Gather recipes to preserve food-related holiday traditions
Posted: 12/03/2012 at 1:15 am
Food & Nutrition
The holidays would not be the same without our families and traditions. Some traditions may be preparing special foods, decorating, church and community services, music, lights, family gatherings, and shopping. Christmas and Hanukkah have more family traditions than most holidays, and many of these traditions are centered on special foods. Some traditions your family practices may have come from foreign countries, while others are created within your family.
Think about all the foods that are special to you and your family this time of the year. My list begins with good fruitcake, followed by cheese ball, eggnog, cranberry glog, cranberry salad, Christmas cookies, chocolate candies, rum balls, peppermint ice cream and more. My heritage is Belgian which includes Belgian honey cake. My favorite cookie is a special honey cookie that my mother made for over fifty years, and yes, the dough is really good. My father made smoked turkey breast. For the Cross family, traditions include date bar cookies, date pudding, and cranberry salad. And for my family, they include cheese ball and cheese spreads.
You may go home for the holidays or family members may come home, and the question most often asked is, “What do you want to eat?” For many of you, the food that goes along with the holidays is just as important as going home. It could be a certain aroma or the memories of a special recipe, whether preparing it or sharing it. All of these bring back links to a time past, sometimes accompanied by a flood of emotions.
Some of your family holiday recipes have been passed down through many generations. These recipes were prepared for years without being written down. Many family recipes are too easily lost, so learn them and preserve them now! When you have a family recipe, you are working with a piece of the past, remaking it, and connecting with times gone by. Most of us have a cooking link to the past, especially during the holidays.
Many families have family recipe books that are over one hundred years old. These recipe books sometimes carry a lot of family history along with recipes. There is something very special about baking or preparing a recipe you used to make with a family member, as you can often picture the experience of the past.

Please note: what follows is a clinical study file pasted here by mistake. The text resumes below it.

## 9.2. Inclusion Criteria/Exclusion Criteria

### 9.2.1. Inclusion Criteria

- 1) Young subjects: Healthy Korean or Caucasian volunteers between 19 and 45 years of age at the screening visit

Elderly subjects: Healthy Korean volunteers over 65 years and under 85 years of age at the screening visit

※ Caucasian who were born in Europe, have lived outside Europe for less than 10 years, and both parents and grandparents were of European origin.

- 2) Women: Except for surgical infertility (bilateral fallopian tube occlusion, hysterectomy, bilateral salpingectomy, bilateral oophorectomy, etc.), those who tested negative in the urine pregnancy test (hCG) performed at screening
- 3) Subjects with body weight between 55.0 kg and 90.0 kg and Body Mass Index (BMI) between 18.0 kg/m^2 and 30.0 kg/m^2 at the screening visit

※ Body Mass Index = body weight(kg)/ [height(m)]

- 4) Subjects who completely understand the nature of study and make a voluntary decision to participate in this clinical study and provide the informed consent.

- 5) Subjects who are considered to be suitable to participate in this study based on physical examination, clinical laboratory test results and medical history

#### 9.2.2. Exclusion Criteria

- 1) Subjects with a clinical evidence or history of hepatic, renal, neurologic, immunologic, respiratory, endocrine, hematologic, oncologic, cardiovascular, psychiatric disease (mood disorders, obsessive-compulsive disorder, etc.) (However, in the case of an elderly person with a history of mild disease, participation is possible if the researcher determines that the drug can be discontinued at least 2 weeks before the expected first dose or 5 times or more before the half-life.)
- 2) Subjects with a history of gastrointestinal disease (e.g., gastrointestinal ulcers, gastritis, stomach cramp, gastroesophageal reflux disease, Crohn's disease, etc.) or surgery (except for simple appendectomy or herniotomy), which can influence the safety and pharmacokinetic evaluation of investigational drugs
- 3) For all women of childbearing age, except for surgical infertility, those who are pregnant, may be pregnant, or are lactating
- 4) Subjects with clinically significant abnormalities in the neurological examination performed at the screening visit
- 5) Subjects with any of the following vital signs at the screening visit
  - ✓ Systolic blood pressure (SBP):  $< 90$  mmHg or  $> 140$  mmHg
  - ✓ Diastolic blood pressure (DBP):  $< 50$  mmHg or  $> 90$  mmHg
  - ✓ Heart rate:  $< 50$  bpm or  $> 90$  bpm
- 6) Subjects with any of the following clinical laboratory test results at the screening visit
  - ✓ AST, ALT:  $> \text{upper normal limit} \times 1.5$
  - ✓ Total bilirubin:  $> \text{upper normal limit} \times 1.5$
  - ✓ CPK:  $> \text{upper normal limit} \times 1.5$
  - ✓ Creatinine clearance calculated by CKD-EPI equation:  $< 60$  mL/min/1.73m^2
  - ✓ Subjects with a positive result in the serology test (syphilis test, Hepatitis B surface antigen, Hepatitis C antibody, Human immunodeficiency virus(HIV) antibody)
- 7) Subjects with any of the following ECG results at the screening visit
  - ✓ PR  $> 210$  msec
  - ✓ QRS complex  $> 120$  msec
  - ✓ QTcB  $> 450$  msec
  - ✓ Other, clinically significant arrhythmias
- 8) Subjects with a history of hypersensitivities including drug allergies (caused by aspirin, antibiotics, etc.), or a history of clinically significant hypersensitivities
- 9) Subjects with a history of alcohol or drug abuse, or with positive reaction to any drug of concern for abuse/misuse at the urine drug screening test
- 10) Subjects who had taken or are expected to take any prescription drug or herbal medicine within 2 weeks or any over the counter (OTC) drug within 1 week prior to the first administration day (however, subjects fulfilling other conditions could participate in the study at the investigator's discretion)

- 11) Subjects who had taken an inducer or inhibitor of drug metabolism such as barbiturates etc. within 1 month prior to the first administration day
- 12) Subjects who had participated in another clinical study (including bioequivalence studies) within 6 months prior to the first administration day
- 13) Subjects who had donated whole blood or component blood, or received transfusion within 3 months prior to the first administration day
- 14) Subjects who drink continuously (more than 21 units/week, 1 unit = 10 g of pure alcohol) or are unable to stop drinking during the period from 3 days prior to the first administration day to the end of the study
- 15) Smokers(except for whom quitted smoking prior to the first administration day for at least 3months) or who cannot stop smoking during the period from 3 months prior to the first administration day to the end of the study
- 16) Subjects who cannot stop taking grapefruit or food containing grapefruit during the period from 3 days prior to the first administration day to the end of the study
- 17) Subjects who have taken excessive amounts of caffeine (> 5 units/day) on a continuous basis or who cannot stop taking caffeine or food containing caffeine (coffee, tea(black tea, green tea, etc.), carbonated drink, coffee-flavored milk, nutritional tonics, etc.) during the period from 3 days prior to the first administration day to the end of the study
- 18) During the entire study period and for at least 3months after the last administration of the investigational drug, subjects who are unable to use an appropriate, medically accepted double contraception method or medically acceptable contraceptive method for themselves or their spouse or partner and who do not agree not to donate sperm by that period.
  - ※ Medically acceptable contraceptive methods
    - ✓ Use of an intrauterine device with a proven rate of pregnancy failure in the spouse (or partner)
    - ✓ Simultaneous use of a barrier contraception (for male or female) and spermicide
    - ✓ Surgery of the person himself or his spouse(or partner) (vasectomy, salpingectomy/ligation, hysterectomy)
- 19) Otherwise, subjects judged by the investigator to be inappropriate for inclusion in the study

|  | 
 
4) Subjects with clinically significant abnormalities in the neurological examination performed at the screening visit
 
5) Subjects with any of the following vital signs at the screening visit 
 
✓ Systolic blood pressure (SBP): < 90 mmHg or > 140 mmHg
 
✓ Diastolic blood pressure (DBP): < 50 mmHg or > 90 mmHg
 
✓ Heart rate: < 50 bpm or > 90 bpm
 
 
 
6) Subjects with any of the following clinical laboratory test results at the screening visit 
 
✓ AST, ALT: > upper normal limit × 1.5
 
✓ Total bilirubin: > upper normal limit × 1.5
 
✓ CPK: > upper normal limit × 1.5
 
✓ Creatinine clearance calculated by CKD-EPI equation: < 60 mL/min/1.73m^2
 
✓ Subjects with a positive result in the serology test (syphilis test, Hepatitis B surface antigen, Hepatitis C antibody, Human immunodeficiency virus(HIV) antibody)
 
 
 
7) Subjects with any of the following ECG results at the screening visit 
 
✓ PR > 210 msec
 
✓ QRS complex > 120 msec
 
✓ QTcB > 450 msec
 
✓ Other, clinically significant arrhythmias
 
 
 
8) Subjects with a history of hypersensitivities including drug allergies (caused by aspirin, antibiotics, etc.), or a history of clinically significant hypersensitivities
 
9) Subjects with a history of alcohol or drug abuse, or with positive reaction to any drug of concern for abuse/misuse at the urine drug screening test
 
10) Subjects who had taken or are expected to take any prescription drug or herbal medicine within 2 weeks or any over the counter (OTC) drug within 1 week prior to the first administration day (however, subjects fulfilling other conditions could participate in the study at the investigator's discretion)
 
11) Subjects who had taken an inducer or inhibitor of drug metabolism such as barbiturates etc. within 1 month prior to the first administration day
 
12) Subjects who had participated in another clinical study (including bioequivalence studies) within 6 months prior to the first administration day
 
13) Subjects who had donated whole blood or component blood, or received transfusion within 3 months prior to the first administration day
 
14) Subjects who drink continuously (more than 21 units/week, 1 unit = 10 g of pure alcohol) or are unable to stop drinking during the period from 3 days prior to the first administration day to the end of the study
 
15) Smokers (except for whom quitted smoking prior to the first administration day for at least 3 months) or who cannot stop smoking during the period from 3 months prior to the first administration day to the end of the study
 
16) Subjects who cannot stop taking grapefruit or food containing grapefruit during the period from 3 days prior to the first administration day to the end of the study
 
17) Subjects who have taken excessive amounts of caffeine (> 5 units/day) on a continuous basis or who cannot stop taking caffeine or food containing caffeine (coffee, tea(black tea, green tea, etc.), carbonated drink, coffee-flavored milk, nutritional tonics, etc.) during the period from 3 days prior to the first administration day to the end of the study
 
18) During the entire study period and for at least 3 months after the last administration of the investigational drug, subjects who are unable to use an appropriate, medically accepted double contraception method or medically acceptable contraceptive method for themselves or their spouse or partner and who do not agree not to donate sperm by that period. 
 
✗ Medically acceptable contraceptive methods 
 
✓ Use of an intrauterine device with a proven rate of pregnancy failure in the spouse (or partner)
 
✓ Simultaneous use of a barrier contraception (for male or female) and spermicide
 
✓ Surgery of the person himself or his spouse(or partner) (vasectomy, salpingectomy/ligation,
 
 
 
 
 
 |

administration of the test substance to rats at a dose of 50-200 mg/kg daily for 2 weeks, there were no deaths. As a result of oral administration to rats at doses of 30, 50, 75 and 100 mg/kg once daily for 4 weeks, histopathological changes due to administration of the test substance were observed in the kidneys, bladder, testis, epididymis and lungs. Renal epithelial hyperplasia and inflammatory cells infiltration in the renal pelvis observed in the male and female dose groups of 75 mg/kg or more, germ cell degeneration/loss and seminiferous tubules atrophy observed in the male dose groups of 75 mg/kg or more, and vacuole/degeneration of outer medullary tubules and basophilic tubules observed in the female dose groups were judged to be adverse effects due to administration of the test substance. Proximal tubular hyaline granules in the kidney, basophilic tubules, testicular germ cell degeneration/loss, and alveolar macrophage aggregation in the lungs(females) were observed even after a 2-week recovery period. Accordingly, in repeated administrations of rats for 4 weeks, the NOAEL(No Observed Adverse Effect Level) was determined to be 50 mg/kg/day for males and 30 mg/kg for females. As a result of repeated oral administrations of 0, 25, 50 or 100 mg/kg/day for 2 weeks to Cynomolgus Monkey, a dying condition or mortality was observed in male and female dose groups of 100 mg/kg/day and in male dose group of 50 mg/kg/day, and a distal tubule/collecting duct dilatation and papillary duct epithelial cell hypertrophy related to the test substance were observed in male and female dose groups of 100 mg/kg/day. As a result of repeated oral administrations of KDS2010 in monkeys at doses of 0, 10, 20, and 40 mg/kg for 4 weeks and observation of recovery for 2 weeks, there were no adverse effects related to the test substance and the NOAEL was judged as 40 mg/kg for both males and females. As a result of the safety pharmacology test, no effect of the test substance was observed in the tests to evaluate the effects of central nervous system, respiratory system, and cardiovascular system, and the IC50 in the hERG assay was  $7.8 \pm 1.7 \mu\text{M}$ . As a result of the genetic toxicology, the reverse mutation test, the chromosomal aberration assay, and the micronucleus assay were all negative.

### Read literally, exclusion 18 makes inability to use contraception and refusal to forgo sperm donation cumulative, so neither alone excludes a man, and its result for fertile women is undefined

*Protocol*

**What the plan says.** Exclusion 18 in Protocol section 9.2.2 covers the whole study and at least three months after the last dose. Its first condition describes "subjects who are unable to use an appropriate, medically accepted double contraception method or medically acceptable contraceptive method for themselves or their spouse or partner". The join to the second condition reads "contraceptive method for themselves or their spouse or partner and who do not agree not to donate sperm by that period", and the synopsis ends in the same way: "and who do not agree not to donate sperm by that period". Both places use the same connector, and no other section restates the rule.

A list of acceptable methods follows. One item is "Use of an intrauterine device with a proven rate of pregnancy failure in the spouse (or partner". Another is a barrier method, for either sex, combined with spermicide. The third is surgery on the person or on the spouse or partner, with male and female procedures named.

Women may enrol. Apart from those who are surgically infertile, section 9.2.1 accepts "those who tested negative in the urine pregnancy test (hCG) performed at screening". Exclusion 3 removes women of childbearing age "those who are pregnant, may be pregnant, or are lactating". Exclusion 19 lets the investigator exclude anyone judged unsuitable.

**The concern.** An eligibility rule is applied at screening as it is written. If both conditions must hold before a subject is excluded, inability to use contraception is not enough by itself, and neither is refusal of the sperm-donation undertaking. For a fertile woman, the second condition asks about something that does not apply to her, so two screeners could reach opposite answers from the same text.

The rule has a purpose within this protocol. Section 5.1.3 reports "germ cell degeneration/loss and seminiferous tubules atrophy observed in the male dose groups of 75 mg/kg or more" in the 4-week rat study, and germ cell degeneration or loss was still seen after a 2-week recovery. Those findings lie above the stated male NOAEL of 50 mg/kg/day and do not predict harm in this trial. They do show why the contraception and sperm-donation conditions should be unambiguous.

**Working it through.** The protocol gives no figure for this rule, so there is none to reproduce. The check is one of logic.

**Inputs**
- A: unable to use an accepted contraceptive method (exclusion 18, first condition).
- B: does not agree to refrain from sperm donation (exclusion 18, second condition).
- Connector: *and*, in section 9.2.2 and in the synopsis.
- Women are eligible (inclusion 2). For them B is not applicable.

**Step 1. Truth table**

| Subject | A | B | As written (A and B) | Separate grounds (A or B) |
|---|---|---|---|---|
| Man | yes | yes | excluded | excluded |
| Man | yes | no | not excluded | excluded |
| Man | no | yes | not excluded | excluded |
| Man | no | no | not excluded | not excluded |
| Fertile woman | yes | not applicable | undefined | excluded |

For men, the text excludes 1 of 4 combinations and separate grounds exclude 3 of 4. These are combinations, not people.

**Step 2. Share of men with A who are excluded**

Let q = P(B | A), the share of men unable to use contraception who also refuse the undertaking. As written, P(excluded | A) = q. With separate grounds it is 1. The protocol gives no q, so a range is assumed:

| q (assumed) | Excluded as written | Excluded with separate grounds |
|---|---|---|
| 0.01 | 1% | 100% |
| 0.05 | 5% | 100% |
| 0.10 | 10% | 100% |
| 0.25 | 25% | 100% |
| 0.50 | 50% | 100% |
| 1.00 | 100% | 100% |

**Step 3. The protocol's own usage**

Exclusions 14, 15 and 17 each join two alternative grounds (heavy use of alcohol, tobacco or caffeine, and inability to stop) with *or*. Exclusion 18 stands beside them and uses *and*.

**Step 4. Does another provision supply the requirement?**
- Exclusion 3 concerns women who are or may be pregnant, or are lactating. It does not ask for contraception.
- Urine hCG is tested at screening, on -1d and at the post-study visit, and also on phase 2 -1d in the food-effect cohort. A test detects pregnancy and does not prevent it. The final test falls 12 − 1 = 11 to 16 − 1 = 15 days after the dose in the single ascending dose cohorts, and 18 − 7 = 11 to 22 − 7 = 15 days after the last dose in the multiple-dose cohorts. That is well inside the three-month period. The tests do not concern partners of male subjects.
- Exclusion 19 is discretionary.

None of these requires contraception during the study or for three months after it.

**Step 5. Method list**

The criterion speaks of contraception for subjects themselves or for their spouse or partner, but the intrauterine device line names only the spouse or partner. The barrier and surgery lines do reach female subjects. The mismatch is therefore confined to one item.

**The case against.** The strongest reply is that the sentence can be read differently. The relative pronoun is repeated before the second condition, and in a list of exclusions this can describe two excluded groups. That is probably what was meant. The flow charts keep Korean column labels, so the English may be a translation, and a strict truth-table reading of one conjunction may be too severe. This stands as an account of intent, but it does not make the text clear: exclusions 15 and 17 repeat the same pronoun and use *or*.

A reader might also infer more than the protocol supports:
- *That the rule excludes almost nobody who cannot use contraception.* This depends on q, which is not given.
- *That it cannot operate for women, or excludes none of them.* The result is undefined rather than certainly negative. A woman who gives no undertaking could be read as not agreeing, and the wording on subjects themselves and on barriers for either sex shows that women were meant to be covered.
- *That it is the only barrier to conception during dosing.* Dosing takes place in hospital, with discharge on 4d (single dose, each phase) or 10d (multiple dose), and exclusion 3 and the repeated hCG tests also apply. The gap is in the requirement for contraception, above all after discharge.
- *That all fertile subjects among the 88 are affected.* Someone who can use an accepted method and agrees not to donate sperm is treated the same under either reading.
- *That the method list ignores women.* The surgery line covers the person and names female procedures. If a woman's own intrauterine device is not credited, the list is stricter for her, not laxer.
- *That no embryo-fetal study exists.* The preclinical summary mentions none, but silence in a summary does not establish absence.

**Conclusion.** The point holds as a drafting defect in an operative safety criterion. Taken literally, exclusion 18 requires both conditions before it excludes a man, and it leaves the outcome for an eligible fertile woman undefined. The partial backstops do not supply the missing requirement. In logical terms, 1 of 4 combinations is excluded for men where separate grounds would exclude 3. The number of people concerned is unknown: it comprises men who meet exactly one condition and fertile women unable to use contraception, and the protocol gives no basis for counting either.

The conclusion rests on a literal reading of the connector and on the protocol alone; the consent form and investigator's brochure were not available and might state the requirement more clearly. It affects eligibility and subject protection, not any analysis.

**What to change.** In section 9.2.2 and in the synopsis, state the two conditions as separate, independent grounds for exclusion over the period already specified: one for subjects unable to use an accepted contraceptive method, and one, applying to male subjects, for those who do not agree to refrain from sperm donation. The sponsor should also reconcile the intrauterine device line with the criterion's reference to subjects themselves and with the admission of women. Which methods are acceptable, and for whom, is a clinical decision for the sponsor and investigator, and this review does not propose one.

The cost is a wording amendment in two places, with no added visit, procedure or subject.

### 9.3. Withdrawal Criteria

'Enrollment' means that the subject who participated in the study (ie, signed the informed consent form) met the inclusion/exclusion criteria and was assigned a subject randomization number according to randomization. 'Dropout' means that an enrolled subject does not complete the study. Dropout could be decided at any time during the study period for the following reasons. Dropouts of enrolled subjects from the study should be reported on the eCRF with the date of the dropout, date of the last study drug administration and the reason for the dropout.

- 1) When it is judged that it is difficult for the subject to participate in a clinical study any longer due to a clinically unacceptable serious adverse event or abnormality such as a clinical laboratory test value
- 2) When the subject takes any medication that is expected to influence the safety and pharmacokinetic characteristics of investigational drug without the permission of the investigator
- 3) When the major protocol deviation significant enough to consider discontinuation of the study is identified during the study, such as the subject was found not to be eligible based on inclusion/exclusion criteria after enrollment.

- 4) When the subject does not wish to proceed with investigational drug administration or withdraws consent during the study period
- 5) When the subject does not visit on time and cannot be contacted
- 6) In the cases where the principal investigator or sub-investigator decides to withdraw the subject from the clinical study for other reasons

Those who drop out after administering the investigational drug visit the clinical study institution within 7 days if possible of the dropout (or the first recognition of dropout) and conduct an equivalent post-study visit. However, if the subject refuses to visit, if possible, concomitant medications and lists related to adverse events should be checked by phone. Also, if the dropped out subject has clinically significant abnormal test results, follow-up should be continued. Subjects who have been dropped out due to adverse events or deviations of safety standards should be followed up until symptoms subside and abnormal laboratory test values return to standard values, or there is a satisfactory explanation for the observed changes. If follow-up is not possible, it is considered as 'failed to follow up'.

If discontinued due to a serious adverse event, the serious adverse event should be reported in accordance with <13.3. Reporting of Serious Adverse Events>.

Something special you could do this year after a family meal is to make copies of shared recipes. A couple of old fashioned ways are to have family members copy them on special recipe cards or write them in pretty, bound books. You could even start own family cookbook. The modern way would be to work with the computer and share copies of the recipes. The best way to learn and share recipes is in the kitchen, elbow to elbow, actually preparing the food and washing the dishes. The kitchen is wonderful because of the great stories that get told during the food preparation. In fact, these oral history stories should be included along with the recipes.
I really encourage you to do something with family recipes. Here are some hints to help you get started now: Begin with recipes you love and remember and convert the recipe amounts to work with modern measurements like spoons and cups. You may want to make notes about the sensory comments the cook makes, such as the color, feel or aroma of the food For example, when you’re making toffee it is the color of peanut butter and the dough feels soft, not sticky or too firm. Another hint is to plan the time to do this! Please don’t trust your memory, make notes about brands, and most of all, do this recipe gathering now before it’s too late!
Mary Ann Lienhart-Cross is an Extension educator in consumer family science. Write to her at 17746 E. C.R. 34, Goshen, IN 46528; call 533-0554; or email firstname.lastname@example.org.